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The Court of Appeals for the Fourth Circuit Upholds Automated Database Copyright Registrations Commonly Used by Stock Image Agencies

In an important turnaround from a string of lower court cases finding that the collective copyright registration method used by many stock image agencies failed to register the individual works included in the registration, the Court of Appeals for the Fourth Circuit has held that such registrations do indeed provide valid registration for each individual work in the compilation in Metropolitan Regional Information Systems, Inc. v. American Home Realty Network, Inc (“MRIS v. AHRN”).[1]

The parties in MRIS v. AHRN are competitors in the online real estate listing business.  MRIS provides a fee-based “multiple listing service” to real estate brokers and agents.  MRIS sued AHRN for copyright infringement for displaying MRIS’s property listings and related content on AHRN’s website without authorization, including photographs that were assigned to MRIS by its subscribers.  The trial court granted MRIS’s motion for a preliminary injunction.  AHRN appealed the decision on the grounds that MRIS’s copyright registrations were defective in validly registering the component works included in the registrations and that its copyright assignment agreements were also invalid.[2]

MRIS submitted quarterly copyright registrations to the Copyright Office that included the images published in its online database.  In doing so, MRIS utilized the registration procedures for automated databases, which are also used by many stock image agencies to simultaneously register large numbers of images assigned by multiple artists.[3]  Based on a string of decisions that have become familiar to stock agencies and their adversaries, namely Muench, Bean and Alaska Stock, AHRN asserted that the registrations did not extend to the individual works because they failed to include the information required under Section 409 of the Copyright Act for each image.[4]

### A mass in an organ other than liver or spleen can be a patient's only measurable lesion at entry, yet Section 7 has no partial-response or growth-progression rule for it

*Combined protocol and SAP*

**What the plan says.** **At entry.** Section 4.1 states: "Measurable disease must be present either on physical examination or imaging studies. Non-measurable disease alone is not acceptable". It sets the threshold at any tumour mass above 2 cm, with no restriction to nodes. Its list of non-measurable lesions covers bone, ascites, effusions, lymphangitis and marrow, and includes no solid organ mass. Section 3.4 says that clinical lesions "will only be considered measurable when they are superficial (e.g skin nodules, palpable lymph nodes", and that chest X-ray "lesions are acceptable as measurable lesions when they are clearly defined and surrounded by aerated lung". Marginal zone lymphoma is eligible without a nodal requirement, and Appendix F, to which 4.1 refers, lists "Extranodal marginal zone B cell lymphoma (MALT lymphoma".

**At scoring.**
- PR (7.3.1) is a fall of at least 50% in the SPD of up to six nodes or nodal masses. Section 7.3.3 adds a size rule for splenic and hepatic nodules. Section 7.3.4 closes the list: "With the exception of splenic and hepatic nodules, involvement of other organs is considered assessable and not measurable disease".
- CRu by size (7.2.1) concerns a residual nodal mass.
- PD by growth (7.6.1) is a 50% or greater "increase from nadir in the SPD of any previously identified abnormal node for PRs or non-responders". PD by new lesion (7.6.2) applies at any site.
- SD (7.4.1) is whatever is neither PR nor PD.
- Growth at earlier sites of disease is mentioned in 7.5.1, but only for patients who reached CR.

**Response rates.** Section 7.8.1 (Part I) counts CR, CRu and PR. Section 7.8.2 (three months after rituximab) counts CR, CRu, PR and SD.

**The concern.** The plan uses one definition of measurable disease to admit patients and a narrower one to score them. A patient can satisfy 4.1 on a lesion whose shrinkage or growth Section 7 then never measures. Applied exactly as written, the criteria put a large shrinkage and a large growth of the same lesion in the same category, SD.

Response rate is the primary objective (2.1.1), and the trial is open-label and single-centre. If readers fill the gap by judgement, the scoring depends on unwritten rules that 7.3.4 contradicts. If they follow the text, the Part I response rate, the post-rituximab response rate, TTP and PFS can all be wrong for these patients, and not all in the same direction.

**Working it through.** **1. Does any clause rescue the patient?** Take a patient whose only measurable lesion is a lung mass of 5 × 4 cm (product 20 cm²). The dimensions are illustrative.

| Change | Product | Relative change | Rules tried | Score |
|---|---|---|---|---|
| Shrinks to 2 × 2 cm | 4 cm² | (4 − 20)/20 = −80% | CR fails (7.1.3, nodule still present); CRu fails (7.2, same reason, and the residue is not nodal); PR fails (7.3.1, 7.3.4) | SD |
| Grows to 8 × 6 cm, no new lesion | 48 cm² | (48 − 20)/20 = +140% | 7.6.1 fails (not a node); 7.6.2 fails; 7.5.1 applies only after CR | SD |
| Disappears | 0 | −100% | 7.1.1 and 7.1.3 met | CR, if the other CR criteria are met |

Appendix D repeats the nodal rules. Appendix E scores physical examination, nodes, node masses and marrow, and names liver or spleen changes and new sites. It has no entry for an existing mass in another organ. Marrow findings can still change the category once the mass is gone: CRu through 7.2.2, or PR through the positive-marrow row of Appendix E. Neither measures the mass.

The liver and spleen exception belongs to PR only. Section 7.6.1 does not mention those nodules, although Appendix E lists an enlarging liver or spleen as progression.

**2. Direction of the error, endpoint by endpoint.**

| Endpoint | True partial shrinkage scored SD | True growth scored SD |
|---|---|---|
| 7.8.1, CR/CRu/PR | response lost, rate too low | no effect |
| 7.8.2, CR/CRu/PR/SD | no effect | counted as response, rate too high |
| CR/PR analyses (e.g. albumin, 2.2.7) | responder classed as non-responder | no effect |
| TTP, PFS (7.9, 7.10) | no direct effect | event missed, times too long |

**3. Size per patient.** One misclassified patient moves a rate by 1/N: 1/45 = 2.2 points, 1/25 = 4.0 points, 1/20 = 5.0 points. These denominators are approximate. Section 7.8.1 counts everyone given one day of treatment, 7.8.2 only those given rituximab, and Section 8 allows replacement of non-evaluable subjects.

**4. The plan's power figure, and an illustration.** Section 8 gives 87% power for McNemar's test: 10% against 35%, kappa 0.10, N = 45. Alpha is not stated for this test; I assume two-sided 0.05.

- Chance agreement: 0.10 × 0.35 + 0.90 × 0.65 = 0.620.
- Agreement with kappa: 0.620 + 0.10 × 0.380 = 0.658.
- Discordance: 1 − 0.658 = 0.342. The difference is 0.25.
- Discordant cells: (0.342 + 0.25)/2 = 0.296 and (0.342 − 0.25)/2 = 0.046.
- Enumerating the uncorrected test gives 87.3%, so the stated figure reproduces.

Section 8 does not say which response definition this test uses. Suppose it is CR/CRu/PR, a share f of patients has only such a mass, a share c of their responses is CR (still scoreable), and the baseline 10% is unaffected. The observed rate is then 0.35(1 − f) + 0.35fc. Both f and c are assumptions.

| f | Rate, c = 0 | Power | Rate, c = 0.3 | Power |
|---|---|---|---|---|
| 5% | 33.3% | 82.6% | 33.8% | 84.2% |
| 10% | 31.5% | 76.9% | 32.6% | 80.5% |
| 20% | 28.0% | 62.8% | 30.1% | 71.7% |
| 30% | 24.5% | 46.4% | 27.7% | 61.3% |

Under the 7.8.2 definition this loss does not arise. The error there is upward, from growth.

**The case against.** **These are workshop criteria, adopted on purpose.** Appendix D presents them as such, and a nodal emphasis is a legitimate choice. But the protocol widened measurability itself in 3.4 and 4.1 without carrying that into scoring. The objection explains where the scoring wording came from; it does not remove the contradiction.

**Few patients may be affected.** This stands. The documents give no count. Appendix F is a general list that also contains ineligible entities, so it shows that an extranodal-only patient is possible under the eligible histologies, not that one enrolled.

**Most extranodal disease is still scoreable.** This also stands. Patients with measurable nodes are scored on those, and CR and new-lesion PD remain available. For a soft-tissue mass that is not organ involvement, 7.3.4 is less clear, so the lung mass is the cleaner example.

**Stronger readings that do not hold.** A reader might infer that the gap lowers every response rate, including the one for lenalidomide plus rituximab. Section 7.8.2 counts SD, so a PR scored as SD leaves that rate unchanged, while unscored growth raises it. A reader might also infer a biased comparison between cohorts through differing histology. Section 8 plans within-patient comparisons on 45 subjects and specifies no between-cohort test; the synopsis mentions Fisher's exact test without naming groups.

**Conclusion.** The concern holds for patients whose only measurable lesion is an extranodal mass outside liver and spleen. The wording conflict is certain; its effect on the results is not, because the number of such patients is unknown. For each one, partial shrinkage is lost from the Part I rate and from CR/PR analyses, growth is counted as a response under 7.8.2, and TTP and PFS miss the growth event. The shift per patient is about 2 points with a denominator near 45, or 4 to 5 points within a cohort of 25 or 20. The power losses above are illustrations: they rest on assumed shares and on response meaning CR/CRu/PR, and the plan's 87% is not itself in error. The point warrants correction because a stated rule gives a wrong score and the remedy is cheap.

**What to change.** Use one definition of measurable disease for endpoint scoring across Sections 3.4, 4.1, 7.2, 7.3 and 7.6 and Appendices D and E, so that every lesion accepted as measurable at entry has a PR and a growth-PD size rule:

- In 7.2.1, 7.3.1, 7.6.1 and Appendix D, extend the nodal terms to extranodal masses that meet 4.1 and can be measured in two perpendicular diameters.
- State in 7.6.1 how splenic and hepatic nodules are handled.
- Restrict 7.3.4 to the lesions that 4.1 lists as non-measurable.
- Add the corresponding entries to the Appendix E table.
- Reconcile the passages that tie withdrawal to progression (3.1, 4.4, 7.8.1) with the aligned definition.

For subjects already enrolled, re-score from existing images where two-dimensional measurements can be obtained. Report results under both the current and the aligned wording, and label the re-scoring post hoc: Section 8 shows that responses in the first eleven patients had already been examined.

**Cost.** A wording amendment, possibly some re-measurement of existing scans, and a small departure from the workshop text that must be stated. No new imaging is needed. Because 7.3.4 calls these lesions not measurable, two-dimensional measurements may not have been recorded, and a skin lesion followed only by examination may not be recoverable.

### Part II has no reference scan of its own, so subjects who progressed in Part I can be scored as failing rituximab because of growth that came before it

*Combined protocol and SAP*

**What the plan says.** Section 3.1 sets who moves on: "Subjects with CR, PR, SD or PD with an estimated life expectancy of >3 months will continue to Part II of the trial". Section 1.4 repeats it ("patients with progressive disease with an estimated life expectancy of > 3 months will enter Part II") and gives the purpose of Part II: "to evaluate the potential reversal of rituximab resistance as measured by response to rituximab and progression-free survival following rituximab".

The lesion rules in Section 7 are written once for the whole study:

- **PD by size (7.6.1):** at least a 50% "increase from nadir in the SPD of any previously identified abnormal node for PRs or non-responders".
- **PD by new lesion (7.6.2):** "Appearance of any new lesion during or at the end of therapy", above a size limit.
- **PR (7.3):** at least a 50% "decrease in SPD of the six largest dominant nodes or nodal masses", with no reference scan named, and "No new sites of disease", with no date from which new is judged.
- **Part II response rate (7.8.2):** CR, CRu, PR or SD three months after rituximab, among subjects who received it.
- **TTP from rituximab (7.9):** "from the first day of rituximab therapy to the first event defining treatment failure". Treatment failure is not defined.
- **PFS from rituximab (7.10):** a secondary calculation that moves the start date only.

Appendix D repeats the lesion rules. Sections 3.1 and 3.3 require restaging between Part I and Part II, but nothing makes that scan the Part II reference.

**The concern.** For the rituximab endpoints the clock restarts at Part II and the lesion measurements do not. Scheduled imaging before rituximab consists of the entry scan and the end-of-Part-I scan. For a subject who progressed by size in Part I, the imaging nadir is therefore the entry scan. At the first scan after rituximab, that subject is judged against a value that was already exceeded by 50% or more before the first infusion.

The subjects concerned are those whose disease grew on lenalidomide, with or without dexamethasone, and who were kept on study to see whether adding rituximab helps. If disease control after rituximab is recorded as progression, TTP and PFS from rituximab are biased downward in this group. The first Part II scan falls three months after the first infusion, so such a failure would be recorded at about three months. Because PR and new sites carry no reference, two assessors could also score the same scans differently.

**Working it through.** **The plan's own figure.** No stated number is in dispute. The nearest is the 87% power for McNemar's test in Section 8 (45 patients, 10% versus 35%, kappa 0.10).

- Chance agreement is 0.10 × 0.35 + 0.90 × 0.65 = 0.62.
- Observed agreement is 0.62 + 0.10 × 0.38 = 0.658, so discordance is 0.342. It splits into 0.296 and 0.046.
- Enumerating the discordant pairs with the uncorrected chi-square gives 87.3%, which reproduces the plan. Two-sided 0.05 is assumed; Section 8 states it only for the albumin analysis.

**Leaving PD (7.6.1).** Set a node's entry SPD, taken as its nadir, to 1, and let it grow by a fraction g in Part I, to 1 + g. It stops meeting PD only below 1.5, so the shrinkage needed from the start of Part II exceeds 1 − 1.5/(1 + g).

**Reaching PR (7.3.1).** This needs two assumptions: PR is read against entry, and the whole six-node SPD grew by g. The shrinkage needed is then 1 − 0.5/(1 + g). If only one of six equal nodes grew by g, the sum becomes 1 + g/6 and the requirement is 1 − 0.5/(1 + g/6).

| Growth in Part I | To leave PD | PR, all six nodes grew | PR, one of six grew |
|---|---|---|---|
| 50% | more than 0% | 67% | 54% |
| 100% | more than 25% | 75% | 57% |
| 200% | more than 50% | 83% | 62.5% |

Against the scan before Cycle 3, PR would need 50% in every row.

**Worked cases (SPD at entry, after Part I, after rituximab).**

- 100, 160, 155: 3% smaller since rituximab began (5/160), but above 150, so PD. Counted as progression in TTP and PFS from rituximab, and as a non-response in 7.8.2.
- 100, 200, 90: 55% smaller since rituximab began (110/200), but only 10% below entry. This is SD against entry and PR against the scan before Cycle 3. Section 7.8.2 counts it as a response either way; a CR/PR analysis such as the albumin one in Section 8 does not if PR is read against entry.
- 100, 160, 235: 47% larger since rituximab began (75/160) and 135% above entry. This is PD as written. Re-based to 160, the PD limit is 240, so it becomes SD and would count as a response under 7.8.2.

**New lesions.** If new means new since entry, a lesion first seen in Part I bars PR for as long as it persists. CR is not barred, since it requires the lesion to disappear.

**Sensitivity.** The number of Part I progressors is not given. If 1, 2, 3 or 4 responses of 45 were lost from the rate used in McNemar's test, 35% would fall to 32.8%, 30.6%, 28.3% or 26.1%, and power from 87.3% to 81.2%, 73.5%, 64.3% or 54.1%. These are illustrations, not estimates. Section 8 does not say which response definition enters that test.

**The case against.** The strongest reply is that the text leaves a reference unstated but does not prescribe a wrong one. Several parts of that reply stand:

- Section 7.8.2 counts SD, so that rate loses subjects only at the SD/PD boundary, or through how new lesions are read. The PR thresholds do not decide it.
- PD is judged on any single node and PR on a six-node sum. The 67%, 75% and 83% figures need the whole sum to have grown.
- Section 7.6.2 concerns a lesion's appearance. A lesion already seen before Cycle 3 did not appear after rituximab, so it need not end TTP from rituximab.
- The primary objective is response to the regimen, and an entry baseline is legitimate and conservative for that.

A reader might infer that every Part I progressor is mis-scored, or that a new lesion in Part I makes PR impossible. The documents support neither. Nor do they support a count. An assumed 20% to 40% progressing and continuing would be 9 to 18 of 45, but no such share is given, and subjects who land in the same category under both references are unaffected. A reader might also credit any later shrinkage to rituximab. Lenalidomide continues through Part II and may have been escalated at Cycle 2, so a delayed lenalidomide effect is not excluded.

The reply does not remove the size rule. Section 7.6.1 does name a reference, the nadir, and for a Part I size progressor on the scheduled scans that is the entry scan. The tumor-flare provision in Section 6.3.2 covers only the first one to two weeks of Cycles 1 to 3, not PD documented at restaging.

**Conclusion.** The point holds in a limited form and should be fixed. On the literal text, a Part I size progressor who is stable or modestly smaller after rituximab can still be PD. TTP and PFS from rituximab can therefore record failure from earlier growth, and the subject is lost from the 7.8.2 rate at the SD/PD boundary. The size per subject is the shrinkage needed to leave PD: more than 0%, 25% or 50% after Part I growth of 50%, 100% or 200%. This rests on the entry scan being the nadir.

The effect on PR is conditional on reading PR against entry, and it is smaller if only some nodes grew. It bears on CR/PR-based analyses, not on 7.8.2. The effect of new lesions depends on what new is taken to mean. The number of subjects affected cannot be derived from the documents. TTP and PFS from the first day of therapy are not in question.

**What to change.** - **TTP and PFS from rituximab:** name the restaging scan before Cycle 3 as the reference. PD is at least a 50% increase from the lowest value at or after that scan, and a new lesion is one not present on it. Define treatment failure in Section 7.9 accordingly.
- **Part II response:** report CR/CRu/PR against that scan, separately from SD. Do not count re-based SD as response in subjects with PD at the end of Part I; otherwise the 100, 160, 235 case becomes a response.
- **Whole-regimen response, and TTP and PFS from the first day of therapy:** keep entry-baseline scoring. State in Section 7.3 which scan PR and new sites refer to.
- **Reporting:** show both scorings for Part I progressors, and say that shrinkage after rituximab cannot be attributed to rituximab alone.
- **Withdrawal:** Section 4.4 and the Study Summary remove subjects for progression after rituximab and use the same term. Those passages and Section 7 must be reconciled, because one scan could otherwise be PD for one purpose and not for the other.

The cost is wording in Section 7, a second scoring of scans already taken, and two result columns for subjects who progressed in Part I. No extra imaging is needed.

The Fourth Circuit emphatically rejected AHRN’s argument.  It held that Section 409 is “ambiguous at best” as applied to registrations of collective works when the registrant has acquired copyrights in the individual component works.[5]  The Court noted that pursuant to Section 408(c) of the Act, the Copyright Office has promulgated regulations that allow authors of automated databases (often assignees of multiple works) to file single applications covering multiple works so long as it is the same owner and the works are similar in content.[6]  In concluding that the individual works within MRIS’s collective registrations were properly registered, the Fourth Circuit emphasized the Copyright Office’s desire to reverse the cases rejecting this method of registration, as reflected in amicus briefs submitted by the Department of Justice in the pending Bean and Alaska Stock appeals.[7]